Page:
Before we get into my main hypothesis I want to throw out an idea which could work and is also much simpler. I have a tendency to regard the first two series, which featured Grogan, as from a different reality of the rest of the show. I don’t do this so much to explain away continuity errors as to compensate for the clear style shift in the show from Series Two to Series Three, and even more so as the show progresses. But there’s nothing within the fiction to properly indicate this idea. Besides, there’s one major snag that would not make the two-Kochanski problem any more easier to solve. Hardcore fans of the show should know what I’m talking about, but I’ll get to it later as it still makes my main hypothesis difficult.

So I’ll throw that idea and instead focus on a theory revolving around The Inquisitor. For those unfamiliar with the specifics of the character he featured in one episode in Series Five and was one of the more unsettling villains the “Boys from the Dwarf” had to face. He was an android that lived forever and eventually went insane. He took it upon himself to cleanse the universe via a nifty glove that could transport him through time and space, and then erase those he deemed unworthy from existence. I don’t mean that he killed them. He literally wiped them out of history, to be replaced by somebody composed of either the sperm or egg that formed the original but with a different corresponding egg or sperm that originally didn’t make it. Presumably, this half-version of the person was more successful in life.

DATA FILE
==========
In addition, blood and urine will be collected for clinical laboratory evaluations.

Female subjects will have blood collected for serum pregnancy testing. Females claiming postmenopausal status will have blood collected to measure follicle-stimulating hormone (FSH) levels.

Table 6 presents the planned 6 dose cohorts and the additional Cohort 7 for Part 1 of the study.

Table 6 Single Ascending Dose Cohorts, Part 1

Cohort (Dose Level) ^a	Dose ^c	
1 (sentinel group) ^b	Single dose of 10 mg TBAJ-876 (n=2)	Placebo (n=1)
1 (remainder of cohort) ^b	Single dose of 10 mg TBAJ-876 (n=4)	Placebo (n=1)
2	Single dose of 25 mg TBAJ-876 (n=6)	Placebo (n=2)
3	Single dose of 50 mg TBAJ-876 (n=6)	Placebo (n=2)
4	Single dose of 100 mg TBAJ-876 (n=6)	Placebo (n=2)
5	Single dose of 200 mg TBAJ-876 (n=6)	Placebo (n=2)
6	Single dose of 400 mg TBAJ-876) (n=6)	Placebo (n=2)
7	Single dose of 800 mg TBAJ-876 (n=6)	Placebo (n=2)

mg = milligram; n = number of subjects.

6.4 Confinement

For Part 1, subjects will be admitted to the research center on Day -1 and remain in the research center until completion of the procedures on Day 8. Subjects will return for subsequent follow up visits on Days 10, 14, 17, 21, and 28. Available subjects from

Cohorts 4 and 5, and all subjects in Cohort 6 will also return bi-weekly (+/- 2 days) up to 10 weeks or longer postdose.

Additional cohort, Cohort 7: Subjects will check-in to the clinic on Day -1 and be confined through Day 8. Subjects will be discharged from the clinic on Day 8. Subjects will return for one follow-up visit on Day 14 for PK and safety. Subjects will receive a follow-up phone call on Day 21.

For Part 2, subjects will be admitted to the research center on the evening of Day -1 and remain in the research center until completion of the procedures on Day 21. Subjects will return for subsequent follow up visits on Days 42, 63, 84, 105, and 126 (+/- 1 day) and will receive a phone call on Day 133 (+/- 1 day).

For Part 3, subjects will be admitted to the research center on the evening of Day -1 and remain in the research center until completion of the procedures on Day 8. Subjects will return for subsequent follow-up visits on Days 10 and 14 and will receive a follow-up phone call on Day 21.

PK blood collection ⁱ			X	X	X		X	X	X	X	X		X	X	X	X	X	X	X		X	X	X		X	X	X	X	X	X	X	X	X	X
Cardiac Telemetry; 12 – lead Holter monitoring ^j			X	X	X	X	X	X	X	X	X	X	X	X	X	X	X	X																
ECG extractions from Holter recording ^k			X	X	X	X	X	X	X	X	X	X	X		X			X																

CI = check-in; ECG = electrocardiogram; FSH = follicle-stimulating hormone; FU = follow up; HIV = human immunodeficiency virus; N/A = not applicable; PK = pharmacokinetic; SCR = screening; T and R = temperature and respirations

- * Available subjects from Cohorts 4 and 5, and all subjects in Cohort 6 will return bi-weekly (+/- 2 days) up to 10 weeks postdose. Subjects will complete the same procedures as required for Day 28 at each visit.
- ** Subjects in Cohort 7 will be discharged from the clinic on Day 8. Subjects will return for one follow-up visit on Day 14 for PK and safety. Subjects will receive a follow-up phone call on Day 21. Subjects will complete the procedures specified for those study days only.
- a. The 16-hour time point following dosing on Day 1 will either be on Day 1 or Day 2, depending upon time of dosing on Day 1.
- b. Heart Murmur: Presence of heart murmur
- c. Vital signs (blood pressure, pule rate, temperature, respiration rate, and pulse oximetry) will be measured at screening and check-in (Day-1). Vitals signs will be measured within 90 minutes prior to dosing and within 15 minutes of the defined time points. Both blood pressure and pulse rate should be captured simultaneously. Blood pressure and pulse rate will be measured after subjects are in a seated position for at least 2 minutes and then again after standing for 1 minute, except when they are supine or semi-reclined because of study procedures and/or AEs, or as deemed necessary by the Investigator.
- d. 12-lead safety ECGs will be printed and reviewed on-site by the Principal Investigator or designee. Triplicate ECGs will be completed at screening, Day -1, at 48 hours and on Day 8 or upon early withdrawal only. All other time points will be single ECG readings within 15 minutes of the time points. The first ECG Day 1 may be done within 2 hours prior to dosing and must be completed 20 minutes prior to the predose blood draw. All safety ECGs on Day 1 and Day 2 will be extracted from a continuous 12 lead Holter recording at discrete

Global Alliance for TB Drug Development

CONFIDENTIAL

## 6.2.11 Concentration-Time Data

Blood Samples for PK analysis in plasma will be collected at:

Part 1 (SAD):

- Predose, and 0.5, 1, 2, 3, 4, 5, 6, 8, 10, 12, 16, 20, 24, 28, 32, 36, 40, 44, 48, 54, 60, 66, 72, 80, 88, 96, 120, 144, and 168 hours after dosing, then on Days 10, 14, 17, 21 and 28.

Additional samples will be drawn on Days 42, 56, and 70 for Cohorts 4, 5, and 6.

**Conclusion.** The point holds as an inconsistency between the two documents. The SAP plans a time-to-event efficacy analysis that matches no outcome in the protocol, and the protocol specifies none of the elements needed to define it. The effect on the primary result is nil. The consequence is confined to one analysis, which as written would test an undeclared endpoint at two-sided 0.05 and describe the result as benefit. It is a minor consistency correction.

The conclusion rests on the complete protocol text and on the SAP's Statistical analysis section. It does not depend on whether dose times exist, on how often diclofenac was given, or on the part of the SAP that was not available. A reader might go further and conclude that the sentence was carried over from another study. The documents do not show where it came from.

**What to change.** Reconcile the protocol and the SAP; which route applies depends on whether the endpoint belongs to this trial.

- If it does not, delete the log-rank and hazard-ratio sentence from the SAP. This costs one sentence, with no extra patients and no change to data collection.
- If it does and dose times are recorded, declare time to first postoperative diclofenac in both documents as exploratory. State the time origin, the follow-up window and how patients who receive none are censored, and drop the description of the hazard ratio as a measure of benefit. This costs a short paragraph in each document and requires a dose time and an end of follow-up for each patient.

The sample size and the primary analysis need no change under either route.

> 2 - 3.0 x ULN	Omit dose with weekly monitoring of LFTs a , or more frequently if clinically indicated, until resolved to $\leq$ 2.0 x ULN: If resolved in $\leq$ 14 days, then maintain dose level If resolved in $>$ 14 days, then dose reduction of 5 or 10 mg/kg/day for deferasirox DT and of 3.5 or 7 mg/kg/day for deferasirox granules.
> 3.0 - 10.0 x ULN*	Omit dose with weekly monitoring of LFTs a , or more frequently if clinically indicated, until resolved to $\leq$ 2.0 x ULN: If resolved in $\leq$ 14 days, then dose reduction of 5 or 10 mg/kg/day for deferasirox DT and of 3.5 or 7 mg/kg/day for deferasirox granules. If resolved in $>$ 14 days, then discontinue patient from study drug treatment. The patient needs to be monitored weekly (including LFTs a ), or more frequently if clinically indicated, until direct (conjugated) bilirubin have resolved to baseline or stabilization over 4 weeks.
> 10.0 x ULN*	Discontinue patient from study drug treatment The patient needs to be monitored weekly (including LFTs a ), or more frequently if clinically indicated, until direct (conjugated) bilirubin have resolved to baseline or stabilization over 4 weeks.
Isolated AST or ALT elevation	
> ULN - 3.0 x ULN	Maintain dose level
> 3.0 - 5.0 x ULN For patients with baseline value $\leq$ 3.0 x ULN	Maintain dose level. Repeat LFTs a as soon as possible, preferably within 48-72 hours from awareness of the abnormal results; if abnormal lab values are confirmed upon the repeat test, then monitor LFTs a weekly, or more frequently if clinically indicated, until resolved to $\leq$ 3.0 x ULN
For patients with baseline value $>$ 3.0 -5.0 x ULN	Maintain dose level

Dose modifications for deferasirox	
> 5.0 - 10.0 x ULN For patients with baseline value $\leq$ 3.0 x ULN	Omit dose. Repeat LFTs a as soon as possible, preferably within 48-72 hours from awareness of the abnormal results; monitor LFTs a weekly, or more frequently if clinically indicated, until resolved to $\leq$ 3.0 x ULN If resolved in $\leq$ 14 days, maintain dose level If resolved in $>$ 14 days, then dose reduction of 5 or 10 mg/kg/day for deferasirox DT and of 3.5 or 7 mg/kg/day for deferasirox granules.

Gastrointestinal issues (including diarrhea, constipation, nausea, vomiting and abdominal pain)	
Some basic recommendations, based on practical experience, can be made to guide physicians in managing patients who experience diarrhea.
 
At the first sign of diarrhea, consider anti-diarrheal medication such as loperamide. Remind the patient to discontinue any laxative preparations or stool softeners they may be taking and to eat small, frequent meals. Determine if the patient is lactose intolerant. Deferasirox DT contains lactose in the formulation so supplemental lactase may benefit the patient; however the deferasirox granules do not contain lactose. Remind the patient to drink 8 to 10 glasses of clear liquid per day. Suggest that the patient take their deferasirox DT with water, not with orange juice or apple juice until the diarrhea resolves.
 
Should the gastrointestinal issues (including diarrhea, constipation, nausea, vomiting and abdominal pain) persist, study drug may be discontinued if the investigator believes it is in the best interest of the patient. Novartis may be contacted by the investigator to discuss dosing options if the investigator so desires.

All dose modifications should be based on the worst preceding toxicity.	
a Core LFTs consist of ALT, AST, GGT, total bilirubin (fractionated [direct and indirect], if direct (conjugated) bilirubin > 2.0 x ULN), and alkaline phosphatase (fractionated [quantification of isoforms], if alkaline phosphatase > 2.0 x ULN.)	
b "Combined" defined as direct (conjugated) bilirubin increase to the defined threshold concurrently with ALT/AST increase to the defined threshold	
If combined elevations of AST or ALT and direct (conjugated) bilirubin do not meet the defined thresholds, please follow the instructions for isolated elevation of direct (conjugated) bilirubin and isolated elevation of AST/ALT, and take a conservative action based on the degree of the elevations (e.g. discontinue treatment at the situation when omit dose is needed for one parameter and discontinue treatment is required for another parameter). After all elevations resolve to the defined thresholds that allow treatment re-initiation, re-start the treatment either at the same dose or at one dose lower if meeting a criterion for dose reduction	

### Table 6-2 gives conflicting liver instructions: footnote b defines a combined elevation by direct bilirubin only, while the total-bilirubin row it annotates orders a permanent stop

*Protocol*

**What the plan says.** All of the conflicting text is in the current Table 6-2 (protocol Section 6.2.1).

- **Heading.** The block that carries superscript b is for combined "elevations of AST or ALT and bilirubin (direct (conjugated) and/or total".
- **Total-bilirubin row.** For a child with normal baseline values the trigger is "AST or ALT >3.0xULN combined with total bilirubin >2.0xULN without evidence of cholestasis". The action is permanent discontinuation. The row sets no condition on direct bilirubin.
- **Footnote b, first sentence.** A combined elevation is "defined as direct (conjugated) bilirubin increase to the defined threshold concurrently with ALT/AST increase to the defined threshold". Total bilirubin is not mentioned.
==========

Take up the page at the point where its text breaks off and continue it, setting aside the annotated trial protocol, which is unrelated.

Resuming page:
What it boils down to is the philosophy that if you don’t live a worthwhile life, you’re erased from history—certainly one of the more unnerving morals of the show brought forth by one of the nastiest villains. On top of all of that, when he puts a person on trial it turns out that they become their own judge, having a conversation with a representation of themselves that appears under The Inquisitor’s mask. This is pretty deep smeg.